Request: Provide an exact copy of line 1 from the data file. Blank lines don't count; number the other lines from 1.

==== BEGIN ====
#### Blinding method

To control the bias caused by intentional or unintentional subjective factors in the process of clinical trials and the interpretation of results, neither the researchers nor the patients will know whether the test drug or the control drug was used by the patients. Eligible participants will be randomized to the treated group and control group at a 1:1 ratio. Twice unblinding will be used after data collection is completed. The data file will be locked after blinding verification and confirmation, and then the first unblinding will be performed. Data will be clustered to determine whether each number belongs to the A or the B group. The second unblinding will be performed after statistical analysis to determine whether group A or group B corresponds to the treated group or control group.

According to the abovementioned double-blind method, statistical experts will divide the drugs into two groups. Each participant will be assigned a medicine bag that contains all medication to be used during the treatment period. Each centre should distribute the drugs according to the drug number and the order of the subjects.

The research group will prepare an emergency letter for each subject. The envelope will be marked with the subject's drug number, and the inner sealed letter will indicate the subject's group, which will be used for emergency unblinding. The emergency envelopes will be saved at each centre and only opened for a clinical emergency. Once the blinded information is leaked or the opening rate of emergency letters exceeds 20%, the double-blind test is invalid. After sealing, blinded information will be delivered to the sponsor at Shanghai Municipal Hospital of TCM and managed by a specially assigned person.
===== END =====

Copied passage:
#### Blinding method